Capturing Time

If you’re old enough you should remember the day when taking a photograph involved quite the procedure. My mom had what I think was a Kodak Brownie camera (? maybe) that she was ecstatic about. The process was slow. Film to buy at a store and then load into the camera. Then you had to remember to advance the film after taking the picture or risk double exposures. And the blinding flash that was so easy to forget to use, and of course when you really needed it you’d learn the bulb was burned out. Yes, little bitty light bulbs. Yes, we had to replace them. Yes, in a CAMERA, children of today!!! Then you had to use up all the film before having the pictures processed. Which always resulted in random shots of nothingness. Often we had more random nothings than good pictures. 

Back in those days in order to even look at the picture you just took it required printing them, which was a 10 day-2 week process.  You waited all that time, sifted through  12 to 24 to 36 to 48 prints for possibly that ONE picture you really wanted to see.  And often, every stinking one of them was icky and unusable.  Useful only for gag gifts or the like.

Photography was just not that easy back in the day. A good picture was a priceless treasure. Fast forward to today. Wow what a difference. Digital imaging has simplified the life of photo lovers.  I’m happy saying goodbye to the days of film rolls & cartridges. So much easier to look at the picture you’ve taken in a little screen and simply slap the delete button to erase it. Or push another button and crop out your wide hips and thighs. Ah, the bliss of the edit feature. So much easier to store the pictures on your computer, or have them quickly printed.   So much easier that perhaps we forget just how precious pictures really are.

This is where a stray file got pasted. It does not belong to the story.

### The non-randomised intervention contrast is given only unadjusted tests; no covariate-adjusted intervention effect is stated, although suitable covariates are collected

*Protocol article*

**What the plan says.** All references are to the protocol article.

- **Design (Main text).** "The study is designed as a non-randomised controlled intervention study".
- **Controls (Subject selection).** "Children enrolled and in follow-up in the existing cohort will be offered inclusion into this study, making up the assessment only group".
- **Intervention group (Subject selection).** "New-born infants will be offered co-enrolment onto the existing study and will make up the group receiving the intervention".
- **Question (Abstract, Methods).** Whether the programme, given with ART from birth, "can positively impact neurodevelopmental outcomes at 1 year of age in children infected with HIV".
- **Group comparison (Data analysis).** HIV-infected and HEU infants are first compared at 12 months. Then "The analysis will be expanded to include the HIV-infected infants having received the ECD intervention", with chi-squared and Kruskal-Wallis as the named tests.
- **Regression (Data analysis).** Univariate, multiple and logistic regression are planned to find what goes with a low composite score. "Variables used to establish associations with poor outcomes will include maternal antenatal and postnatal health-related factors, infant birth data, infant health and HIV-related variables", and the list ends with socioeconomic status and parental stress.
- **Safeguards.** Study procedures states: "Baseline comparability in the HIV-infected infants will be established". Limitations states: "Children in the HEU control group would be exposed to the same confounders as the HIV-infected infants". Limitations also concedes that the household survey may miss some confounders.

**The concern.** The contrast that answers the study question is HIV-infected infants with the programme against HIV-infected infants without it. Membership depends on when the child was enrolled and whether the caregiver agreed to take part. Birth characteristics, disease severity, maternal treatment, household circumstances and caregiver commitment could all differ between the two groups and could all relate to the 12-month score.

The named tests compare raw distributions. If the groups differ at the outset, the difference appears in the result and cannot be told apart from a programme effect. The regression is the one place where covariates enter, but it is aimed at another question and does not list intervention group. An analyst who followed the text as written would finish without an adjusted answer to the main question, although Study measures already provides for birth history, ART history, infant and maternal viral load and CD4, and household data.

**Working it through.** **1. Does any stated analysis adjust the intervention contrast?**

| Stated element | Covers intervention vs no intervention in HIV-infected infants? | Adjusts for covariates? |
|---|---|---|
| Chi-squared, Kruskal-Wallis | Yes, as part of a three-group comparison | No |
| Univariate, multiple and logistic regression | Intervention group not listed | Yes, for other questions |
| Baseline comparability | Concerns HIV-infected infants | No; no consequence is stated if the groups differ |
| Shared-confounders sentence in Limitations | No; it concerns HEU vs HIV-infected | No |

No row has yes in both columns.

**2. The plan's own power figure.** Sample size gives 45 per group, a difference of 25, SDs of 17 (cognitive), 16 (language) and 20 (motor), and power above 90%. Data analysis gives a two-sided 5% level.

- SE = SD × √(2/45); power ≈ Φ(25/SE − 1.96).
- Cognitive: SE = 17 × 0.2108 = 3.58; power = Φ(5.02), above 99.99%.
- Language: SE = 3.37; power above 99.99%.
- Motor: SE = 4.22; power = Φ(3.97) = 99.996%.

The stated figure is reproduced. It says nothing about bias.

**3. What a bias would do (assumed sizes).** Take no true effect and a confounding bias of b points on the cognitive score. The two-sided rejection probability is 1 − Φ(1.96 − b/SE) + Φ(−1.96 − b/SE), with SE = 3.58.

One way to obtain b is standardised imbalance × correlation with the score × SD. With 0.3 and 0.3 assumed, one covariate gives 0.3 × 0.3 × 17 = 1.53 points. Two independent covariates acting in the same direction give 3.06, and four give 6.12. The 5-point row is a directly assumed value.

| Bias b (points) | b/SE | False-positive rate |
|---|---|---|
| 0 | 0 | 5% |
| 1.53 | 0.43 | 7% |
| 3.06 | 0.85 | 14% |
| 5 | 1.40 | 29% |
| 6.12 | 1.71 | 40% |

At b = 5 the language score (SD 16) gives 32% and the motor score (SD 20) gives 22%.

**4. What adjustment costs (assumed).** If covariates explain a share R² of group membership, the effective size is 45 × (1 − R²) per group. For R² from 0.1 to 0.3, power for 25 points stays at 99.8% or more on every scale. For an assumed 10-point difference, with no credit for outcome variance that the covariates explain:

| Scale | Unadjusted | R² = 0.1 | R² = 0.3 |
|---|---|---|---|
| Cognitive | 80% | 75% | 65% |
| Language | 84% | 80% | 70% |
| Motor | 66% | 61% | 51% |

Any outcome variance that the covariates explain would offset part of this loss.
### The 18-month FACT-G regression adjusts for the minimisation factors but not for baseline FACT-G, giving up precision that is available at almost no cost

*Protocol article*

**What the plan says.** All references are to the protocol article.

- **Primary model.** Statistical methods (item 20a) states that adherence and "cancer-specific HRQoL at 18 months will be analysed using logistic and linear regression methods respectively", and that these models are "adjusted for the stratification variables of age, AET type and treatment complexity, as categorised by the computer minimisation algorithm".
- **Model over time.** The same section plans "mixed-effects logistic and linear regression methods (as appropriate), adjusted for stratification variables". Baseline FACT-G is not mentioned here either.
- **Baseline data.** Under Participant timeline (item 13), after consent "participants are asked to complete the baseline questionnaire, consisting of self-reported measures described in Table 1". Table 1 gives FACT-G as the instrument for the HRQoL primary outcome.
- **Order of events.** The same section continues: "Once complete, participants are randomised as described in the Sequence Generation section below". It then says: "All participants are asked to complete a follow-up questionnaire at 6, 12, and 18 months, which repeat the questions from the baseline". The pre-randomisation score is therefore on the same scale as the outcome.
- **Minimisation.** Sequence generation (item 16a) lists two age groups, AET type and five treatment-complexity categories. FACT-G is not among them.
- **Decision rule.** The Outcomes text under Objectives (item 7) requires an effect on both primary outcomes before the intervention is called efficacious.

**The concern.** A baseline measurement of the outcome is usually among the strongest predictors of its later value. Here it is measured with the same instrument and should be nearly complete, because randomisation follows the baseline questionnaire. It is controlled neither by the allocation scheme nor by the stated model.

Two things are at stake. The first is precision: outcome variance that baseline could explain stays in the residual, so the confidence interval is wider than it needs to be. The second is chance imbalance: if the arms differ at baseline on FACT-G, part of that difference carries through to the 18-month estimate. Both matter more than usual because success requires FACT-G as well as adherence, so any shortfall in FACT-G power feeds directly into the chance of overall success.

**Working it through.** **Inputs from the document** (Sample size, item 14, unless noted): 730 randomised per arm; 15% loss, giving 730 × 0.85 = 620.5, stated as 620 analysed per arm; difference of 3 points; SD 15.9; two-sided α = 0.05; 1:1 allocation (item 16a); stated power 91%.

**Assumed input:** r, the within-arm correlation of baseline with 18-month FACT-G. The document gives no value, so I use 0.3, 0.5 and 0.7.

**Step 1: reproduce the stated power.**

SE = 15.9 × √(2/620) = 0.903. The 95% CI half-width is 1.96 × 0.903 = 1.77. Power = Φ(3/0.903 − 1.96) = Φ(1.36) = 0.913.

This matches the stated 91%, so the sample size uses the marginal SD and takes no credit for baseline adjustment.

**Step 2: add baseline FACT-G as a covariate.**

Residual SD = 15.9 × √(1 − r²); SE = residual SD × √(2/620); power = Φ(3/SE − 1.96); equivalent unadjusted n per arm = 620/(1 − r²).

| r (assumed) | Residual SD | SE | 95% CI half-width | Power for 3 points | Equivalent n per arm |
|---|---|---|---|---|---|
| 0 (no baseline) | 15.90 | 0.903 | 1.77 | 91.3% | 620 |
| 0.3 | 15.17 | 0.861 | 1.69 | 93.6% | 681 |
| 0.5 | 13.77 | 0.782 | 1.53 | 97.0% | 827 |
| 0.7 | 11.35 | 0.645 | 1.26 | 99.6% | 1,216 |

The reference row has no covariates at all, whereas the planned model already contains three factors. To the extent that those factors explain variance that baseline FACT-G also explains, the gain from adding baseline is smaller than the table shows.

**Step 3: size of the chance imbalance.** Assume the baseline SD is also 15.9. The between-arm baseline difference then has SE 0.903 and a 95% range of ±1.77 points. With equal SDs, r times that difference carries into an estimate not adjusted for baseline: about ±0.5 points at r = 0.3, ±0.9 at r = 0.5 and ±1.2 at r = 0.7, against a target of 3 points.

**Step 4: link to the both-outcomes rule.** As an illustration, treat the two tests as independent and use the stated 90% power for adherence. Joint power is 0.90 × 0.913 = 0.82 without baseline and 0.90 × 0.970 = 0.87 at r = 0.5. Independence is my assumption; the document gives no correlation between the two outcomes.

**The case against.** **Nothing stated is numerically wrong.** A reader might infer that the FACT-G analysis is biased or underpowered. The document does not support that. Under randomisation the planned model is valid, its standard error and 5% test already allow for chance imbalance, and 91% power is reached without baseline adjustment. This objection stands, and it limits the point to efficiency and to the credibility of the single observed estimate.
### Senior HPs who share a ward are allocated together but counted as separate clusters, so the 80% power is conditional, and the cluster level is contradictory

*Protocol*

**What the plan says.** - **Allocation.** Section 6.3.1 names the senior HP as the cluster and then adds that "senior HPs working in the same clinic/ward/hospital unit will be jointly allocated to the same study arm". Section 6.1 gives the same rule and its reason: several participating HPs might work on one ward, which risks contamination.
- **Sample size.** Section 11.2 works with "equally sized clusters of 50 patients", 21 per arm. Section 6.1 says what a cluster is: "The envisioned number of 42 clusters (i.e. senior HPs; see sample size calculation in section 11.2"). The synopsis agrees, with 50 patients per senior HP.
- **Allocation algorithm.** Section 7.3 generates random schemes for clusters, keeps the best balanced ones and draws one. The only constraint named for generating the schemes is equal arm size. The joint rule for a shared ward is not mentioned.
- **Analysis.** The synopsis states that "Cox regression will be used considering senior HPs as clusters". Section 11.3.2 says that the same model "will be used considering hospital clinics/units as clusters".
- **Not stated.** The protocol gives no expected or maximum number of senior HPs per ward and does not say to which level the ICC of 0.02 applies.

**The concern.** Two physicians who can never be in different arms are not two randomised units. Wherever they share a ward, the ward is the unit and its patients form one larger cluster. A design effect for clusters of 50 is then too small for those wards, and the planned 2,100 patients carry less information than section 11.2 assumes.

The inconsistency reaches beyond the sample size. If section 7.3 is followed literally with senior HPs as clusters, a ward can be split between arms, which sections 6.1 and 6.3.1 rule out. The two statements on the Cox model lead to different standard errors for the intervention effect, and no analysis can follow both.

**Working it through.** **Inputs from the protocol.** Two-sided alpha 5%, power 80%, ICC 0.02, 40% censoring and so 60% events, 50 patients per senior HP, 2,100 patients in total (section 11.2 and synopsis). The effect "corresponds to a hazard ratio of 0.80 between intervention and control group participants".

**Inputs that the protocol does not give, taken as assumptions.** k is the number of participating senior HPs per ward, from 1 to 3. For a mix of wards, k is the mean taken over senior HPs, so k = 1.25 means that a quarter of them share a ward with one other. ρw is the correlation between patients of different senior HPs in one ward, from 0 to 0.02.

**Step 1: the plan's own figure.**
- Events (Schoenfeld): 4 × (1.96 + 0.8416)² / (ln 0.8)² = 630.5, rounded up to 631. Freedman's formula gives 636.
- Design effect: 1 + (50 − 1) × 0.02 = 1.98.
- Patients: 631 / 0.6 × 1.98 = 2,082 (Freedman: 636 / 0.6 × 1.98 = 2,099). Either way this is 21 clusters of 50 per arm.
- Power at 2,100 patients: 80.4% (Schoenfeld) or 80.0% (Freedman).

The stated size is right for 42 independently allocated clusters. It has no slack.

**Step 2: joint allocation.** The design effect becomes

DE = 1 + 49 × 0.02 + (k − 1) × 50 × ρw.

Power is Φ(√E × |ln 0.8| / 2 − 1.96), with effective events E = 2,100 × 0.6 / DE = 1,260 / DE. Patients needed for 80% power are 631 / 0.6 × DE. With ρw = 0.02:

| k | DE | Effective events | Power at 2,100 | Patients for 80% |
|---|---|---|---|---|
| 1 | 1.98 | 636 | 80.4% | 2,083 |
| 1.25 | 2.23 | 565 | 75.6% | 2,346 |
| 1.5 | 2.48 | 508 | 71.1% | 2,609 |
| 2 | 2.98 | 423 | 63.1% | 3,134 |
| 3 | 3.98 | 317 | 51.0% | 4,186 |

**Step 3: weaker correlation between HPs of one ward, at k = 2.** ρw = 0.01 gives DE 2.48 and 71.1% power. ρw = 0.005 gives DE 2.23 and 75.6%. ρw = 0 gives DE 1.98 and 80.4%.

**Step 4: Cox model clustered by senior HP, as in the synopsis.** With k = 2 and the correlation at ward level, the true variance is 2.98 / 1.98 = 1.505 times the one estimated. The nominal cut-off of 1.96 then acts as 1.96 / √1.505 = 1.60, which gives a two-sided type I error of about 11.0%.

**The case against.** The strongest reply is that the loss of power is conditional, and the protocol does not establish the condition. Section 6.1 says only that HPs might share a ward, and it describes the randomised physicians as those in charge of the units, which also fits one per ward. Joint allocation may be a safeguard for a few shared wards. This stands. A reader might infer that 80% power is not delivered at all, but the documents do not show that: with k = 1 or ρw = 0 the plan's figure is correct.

Recently I was in a conversation with a friend who was criticizing an elderly family member for going overboard taking pictures. “He will take 100 shots of the same thing, then move on to another object and take 100 more shots.” To me, that’s just no big deal. Especially when the objects in the pictures are people, family….let’s get to the point: GRANDCHILDREN!! Or puppies. Or whatever your heart desires. Whatever your heart desires. Think about it. Why do we take pictures? I think it’s an attempt to stop time. To capture a moment. When that moment has long passed by and you can no longer hug that person, or talk to that person, or be in the same place with that person… can look at a photo and still have the same emotion you had when the picture was taken. It’s as close as we can humanly get to capturing time. What a blessing to have pictures.
Benton & Bunny.  1958.  “We’ll go fishing when you’re older, Bunny girl.”
The picture above is one of only a handful of pictures of me with my dad. I so wish there were more. Only had him for 17 years of my life. One other picture that I possess is one of him and his old fishing friend with a stringer of fish. I’m in the picture, too, because he woke me up to show me what I’d missed out on when I opted to stay in bed instead of getting up at 6 am to go run our fishing lines with them on the river.  I would show you that picture but I was wearing my bath robe and my hair was bed head crazy. Seeing the stringer of fish was way too exciting to take the time to get dressed before heading out the front door. It’s all captured on film. Not a flattering picture, but the memory it brings to my mind is simply priceless. Memories. Priceless.
Take a picture. Or 100 pictures. Capture some time. Hold on to the memories.


Pretty sure this picture qualifies as priceless.

Time captured.

Moment to treasure.

Forever in a picture.

2 thoughts on “Capturing Time

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